City Paper is not for tourists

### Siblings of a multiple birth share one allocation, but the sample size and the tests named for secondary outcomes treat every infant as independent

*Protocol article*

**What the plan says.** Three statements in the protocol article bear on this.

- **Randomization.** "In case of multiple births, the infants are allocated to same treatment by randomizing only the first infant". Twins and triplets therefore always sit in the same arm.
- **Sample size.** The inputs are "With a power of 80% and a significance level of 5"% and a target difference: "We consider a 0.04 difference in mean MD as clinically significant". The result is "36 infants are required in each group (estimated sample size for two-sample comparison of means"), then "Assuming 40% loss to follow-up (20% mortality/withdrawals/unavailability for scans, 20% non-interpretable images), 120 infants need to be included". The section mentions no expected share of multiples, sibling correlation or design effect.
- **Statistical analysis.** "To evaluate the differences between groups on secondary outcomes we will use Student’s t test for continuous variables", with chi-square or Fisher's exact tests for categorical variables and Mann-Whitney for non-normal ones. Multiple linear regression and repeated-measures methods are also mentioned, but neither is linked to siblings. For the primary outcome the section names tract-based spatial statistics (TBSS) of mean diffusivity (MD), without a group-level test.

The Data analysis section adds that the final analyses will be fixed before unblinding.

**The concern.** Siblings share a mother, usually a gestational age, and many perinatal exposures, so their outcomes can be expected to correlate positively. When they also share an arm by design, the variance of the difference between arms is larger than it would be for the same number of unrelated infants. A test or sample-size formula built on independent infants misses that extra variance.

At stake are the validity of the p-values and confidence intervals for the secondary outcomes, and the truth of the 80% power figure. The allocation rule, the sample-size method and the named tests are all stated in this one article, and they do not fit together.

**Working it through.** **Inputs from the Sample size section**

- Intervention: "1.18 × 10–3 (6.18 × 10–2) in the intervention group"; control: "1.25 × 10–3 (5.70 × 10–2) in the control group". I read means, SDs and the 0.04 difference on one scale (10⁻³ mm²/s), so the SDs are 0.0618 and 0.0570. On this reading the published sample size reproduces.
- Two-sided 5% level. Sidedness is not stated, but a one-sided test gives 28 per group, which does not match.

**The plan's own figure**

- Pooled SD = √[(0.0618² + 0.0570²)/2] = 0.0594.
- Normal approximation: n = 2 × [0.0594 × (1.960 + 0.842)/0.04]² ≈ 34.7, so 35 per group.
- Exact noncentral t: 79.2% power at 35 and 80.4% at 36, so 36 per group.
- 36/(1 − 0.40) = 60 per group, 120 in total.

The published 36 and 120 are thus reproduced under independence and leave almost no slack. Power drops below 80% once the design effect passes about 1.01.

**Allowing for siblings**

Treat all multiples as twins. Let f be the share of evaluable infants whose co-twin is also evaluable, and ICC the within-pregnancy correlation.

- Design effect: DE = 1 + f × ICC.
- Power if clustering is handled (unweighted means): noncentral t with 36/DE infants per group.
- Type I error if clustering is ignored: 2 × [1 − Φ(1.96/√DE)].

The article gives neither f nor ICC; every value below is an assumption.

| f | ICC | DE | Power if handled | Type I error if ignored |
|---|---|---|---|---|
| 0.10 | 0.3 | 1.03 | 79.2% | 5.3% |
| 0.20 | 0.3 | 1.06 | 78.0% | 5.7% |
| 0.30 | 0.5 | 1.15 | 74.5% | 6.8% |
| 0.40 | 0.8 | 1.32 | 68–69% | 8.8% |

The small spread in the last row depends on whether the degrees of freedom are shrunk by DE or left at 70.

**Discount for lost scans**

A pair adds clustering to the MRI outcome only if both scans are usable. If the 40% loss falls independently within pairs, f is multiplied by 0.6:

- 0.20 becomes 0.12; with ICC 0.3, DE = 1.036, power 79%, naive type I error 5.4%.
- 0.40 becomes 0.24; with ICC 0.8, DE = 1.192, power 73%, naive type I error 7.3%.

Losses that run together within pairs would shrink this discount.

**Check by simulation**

D.C. is full of watering holes serving Lychee-tinis and obscure microbrews with names like Two-Fisted Trouthammer IPA of Death, but dive bars? We’re not talking fake dives, recognizable by their yuppie accoutrements—wine lists, organic burgers, hipsters clotted at the jukebox punching in Johnny Cash prison songs—but real dives, ones where Bukowski might take a few punches and where characters from the Tom Waits songbook have spent a good part of their wistful lives. Simply put, a dive bar must never, ever sell beer that costs more than $5 a toss. Given that criterion, it’s almost inevitable the best dive is not in D.C. but in Maryland on Rockville Pike, that intestine leading to the pinched sphincter of the Beltway. It’s Hank Dietle’s Tavern, recognizable by its COLD BEER sign and its defiant slump next to the decidedly more upscale Addie’s. Unlike Addie’s, Dietle’s reeks of stale brews, and the only food in sight is a metal stand of Utz pretzels. So let’s review the dive-bar checklist: Cheap beer? Check: At the 4 to 7 p.m. weekday happy hour, a pint of domestic sets you back $1.75. Brainwashing by American lager behemoths? Check: Budweiser signs abound. Sense of joining a long line of dissolute boozers? Check: The building’s been here since the early 1900s and reputedly hosted church services and later served as a general store before finally slouching toward Gomorrah in the 1960s. There’s not a microbrew in sight, the giant beer bottle above the bar lights up when the phone rings, and the “wine list” simply reads WINE $3.00. It gets busy later in the evening, which is perfect. Around that hour of blue, dusky light, Dietle’s is the perfect dive to sip a pint and consider the life you’re wasting.